PRINT January 2001

Alex Alberro

If there is a group of contemporary artists that has made it a point to reconstitute highly skilled photography in the context of the advanced visual arts, it’s the generation that studied at the Düsseldorf Kunstakademie under Bernd and Hilla Becher—Thomas Ruff, Thomas Struth, Candida Höfer, Petra Wunderlich, Axel Hütte. Although each photographer is remarkable in his or her own way, they are unified by an easily recognizable style that privileges meticulously composed scenes produced with the highest possible definition and tonal differentiation. One of the most precocious of this group is Andreas Gursky, whose initial work of the early ’80s—modestly scaled, infallibly exposed, sharply focused images seen from a central perspectival position located somewhere above the scene—seemed to proceed in step with the Becher legacy. Gursky’s panoramic views of quotidian subject matter in the former Federal Republic of Germany were as dispassionate and impersonal as the Bechers’ images of blast furnaces and water towers and suggested a similarly objective approach. It’s clear that, by now, Gursky’s images have changed in several important ways: They’re much larger in format, taking on a pictorial grandeur and presence that phenomenologically engages the viewer’s body; and the photographer’s scope has shifted beyond the German pastoral to encompass a broader geopolitical arena. Indeed, in the last decade Gursky has roamed to sites and locations all over the world, from Cairo (Cairo, 1992) to Los Angeles (Los Angeles, 1998), from Brasília (Brasília, 1994) to Singapore (Singapore I, 1997). But through to the present his carefully crafted, broad scenes are characterized by what at first appears to be an objective mode of depiction that registers the modern world in a remarkably detached way.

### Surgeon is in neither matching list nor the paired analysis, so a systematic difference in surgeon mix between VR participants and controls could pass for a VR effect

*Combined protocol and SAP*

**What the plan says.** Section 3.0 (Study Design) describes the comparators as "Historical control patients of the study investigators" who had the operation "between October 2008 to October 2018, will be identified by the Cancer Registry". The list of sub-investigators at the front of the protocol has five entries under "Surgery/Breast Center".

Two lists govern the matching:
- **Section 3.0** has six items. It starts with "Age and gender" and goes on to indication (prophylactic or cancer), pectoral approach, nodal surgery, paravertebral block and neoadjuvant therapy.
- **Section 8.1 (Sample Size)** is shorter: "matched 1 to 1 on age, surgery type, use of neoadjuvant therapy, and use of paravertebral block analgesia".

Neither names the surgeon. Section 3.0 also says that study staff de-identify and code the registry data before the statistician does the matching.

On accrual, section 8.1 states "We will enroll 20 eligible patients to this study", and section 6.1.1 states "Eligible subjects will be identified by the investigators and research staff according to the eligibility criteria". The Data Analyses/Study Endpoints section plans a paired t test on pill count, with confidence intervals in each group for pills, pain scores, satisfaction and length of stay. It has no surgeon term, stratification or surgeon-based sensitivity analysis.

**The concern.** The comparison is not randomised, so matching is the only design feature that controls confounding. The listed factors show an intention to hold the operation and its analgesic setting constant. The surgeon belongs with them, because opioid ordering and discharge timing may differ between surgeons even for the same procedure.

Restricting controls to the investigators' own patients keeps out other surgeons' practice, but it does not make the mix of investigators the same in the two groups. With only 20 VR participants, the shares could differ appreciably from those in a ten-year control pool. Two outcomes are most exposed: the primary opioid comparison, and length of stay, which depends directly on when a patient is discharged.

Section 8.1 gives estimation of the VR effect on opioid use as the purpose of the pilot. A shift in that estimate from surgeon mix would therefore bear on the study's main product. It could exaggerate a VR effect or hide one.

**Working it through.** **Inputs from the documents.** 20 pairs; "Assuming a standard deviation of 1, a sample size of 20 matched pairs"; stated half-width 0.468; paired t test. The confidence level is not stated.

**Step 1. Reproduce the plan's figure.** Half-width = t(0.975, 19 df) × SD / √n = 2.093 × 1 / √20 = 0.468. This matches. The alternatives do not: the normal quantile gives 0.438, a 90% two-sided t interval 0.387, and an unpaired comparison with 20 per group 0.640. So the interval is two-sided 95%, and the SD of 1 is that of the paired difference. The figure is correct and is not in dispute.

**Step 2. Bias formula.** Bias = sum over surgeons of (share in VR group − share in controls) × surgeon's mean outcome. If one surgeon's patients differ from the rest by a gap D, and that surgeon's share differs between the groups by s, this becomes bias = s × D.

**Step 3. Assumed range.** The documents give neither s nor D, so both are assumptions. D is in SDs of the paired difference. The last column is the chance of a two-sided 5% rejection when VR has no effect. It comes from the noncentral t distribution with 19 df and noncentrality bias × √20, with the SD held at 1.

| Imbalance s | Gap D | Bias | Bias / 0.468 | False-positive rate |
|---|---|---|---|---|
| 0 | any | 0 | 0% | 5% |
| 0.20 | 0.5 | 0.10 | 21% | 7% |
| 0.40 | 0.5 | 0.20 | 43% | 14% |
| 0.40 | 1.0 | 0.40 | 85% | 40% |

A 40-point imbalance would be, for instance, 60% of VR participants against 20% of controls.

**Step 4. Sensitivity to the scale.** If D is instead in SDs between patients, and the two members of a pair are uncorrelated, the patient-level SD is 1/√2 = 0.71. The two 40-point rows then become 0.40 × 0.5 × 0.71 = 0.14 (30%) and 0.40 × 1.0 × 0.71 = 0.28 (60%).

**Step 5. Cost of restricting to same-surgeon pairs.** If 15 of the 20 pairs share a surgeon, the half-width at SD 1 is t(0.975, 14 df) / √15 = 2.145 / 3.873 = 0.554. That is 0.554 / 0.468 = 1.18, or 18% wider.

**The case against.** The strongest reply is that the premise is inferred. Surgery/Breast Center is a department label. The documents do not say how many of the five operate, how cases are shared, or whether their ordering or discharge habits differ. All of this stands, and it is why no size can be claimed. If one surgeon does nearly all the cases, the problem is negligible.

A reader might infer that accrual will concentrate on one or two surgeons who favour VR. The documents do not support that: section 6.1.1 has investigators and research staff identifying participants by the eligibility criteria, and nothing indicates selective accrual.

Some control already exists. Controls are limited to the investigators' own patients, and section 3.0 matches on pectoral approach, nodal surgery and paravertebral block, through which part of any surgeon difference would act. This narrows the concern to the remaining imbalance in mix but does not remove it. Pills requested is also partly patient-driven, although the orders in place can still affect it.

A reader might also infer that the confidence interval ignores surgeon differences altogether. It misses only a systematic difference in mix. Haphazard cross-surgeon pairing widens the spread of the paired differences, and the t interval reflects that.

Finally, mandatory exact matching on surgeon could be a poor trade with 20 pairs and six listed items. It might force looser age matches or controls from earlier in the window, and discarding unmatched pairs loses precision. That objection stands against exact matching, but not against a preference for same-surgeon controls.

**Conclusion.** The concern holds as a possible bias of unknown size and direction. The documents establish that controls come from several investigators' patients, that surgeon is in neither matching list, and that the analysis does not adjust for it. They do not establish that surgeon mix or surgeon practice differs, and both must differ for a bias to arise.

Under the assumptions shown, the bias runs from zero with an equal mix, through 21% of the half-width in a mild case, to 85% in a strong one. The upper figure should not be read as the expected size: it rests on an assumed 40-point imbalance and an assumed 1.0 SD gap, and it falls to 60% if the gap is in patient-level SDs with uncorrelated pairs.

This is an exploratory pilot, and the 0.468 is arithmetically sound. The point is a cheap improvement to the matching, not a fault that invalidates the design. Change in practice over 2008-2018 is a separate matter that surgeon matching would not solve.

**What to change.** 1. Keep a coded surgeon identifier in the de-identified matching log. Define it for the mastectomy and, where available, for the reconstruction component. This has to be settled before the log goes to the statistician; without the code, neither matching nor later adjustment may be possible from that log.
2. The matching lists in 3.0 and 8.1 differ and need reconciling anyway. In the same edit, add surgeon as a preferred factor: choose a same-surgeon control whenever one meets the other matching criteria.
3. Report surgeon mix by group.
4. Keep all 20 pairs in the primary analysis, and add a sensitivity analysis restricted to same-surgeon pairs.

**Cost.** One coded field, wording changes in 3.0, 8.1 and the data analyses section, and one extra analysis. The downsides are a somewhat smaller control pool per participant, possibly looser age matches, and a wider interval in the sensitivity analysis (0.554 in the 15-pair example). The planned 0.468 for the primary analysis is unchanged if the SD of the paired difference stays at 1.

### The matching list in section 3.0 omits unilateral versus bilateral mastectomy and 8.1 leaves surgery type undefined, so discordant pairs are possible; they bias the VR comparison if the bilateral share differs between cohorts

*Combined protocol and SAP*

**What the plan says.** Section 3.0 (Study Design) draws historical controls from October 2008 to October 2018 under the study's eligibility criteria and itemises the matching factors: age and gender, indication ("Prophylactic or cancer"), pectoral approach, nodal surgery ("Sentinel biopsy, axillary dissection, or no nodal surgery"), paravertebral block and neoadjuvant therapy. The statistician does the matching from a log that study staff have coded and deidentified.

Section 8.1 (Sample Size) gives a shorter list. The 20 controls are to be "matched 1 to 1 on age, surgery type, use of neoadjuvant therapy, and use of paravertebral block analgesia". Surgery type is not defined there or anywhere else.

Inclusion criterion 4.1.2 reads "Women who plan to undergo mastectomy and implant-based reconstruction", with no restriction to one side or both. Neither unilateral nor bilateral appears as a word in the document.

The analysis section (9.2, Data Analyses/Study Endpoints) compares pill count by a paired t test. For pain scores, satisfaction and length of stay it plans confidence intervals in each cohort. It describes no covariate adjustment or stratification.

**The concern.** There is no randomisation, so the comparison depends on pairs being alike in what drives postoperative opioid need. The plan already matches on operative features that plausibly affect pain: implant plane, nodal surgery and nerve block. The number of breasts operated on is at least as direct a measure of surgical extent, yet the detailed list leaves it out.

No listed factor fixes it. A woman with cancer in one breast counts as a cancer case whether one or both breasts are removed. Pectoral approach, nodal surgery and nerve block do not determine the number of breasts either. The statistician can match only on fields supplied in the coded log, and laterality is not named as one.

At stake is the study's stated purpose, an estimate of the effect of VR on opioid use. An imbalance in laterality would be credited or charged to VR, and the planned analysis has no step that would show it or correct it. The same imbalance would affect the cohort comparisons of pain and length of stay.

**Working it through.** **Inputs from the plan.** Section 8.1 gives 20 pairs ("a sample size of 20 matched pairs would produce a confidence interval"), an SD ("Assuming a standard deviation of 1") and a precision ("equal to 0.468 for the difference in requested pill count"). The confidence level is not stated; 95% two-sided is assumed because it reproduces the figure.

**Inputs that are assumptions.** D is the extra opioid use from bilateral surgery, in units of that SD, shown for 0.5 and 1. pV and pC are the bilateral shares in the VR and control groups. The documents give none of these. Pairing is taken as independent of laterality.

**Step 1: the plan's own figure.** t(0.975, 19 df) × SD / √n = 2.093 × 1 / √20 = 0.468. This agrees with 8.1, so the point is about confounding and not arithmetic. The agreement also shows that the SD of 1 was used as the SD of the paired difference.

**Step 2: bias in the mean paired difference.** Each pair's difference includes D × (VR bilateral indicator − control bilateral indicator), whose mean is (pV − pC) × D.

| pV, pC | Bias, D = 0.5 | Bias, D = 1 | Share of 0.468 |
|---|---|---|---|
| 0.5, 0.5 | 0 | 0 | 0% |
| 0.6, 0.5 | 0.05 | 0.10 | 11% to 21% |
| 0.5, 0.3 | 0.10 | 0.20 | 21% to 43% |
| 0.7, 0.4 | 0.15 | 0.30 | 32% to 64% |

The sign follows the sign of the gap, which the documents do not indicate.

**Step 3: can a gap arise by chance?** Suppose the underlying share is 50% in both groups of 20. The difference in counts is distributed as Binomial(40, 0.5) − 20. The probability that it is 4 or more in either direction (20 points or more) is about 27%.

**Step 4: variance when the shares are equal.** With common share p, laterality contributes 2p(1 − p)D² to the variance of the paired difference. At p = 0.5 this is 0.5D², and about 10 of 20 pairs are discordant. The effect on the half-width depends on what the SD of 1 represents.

This is by no means to imply that Gursky’s photographs were not from the very beginning a significant departure from his mentors’ work. The archival and archaeological approach that has informed the Bechers’ projects since the ’50s has clearly never been at stake for him. Whereas that pair sought to rescue for historical memory the extraordinary subtleties and qualities of now obsolete industrial-era edifices designed by anonymous engineers in the late nineteenth and early twentieth centuries, Gursky’s photographs focus on the most recent phase of capitalism, apparently commenting on reified leisure, consumerist fantasies, and global transformations of production. And while the Bechers never depicted people working in or around the industrial architecture they photographed, Gursky’s pictures, despite an initial impression to the contrary, are almost always inhabited. Furthermore, Gursky has employed color from the start. He is in fact a master colorist, which further contributes to the overall sensuousness and extraordinary visual splendor of his images. Then too, unlike the work of the Bechers, which is firmly, one could almost say classically, embedded in the photographic medium, Gursky’s images strain the traditional conception of photography insofar as they include a digital component, mobilizing the possibilities offered by electronic processing techniques. For instance, Hong Kong, Shanghai Bank, 1994, fuses images taken from three different floors of a facing building into one composition. Similarly, Times Square, 1997, amalgamates interior and exterior shots of a typical John Portman hotel courtyard to create an almost surreal architectural space. This manner of working entails a procedure characterized by utter control, which explains why the illusionism offered in Gursky’s pictures is so excessive, and why, given the enveloping vastness of many of his photographed scenes, there is a peculiar absence of perspectival distortion. Unless tile viewer sprouts eyes like flies, no one single standpoint can be isolated, resulting in strangely alienating, stylized vistas. In turn, though the images never entirely make the shift from simulacrum (a picture of a picture) to simulation (in which the image has no origins in the real), and thus do not entirely cross the threshold into pure virtuality since the final results are composites of photographic documents, one starts to intuit the presence of multiple camera positions or points of view.